When The Handmaid’s Tale first became available on SBS On Demand, I binged-watched it. I am now watching it on live TV, an episode a week and taking notes with the idea of writing a series of blogs, identifying the underlying themes that occur throughout the series.
I have recently seen Episode 8, “The Jezebels” and it is about a brothel.
This is no dystopian scene. This happens here and now, in every part of the globe, where women’s bodies are bought and sold – for men’s use and abuse – through pornography and prostitution. I felt compelled to write about this episode in particular because it is so relevant and current –it is what is happening in our world, today.
This episode is where Commander Waterford takes June (Offred) to a brothel. He first prepares her. He shaves her legs – he with the razor sharp weapon, in control; she the hapless recipient unsure of what is to come. He dresses her, preparing her like a doll – to be presented, objectified, to meet his standards of the sex object to his liking, to meet his needs.
Throughout the scene, where he watches her put on the (illegal) make up he has supplied, June’s face shows fear, uncertainty, powerlessness. For him the process is erotic; of his making; in his control. And the subterfuge, the fear and excitement of doing the illicit, add further to his pleasure.
It is the epitome of the ‘70’s feminist slogan
“Rape is about power, not sex”.
As they travel in the car, at Checkpoint 1 June becomes Mrs Whitford – only wives are allowed to travel past this point. At Checkpoint 2 she becomes invisible – needs to be hidden – for no women are legitimately allowed into this area. They enter the back way into the brothel.
The contrast between the brothel and world June has just come from is vast. The world she has come from is ‘moral; asexual’; women are covered up, silent, confined to their strict roles of wife, biological producers of children, servants and the Aunties, the guardians of women’s morality and roles.
Brothels are of course illegal. When June makes this point to the Commander, his response is ‘Officially but we turn a blind eye. We are human after all.” Well, apparently the men are!
She asks who they are, and he describes the men – leaders of the community; international visitors being entertained.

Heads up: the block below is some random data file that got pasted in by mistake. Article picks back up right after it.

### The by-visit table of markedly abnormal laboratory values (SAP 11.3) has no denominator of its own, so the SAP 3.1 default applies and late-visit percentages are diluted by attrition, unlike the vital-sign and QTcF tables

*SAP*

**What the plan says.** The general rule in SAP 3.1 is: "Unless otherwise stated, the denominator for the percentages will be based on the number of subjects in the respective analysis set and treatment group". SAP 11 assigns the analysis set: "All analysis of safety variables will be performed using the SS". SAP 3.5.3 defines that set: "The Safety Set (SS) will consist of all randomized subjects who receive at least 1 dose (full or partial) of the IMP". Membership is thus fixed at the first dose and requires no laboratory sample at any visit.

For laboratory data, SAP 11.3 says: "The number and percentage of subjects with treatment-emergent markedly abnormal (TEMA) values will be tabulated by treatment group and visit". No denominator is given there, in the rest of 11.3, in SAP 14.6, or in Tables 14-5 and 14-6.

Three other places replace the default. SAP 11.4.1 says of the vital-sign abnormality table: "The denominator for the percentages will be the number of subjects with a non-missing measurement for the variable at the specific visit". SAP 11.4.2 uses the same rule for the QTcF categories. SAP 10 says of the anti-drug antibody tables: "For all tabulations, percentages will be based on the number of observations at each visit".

She replies: “I meant the women”.
The women are those who could not be assimilated and he describes lawyers, sociology lecturers – the more educated women not conducive to being trained to be handmaidens or servants. But they too have lost their identity. They have become sex objects – to be used and abused physically and sexually by men.
At one stage June walks alone down the luxurious hall of the hotel. She is assailed by the sounds of violence and abuse coming from the rooms. She catches a glimpse of a group of men anally raping women. She witnesses a man fetishing over a woman’s arm stump.
These scenes are evidence not of choices freely made by women to sell their bodies. These women – all women – are not seen as human. There is no humanity in a woman’s body being sexually objectified where her personhood is made irrelevant, destroyed. She is just a body – a body that can be used, misused, abuse for male pleasure. And what kind of pleasure is this that finds excitement and satisfaction in violence and abuse of another human being. This is what happens in today’s prostitution industry, in our towns and our cities across the globe. The dehumanisation and humiliation of women.
June finds her best friend Moira working there. She had been caught while trying to escape from the Handmaid’s enclave. She is unable to return because she is seen as a “corrupting influence”. Her choices are the colonies or Jezebel. Such are the choices that women have today – no choice. She has lost hope of escape.
“It’s not so bad here”. “Forget about escaping. This is Gilead. No one gets out.”
This takes me back to a previous episode where June’s companion Handmaid warns her not to cause trouble, to ruin this for her. Before Gilead was prostitution on the street for her – violence, abuse, poverty, homelessness. This is a better world for her – food, shelter, and a level of safety. This is not about real choice – it is choice in forms of victimisation.
In the final scene of the episode, Mrs. Waterford gifts June with a music box with a ballet dancer. Alone June comments
“A girl trapped in a box. She only dances when someone opens the box, when someone winds her up.”
Prostitution is not legitimate work. It is degrading, it is humiliating, it is abusive and dangerous. It is not about choice – there is no such thing as real choice when there are only limited options. This episode of ‘The Handmaid’s Tale’ depicts the here and now of the prostitution industry in our world. The decriminalisation of prostitution only legitimises the degradation and exploitation of women, the sexual objectification and oppression of all women at the power of men.
For more information about prostitution and the Nordic model visit my blog post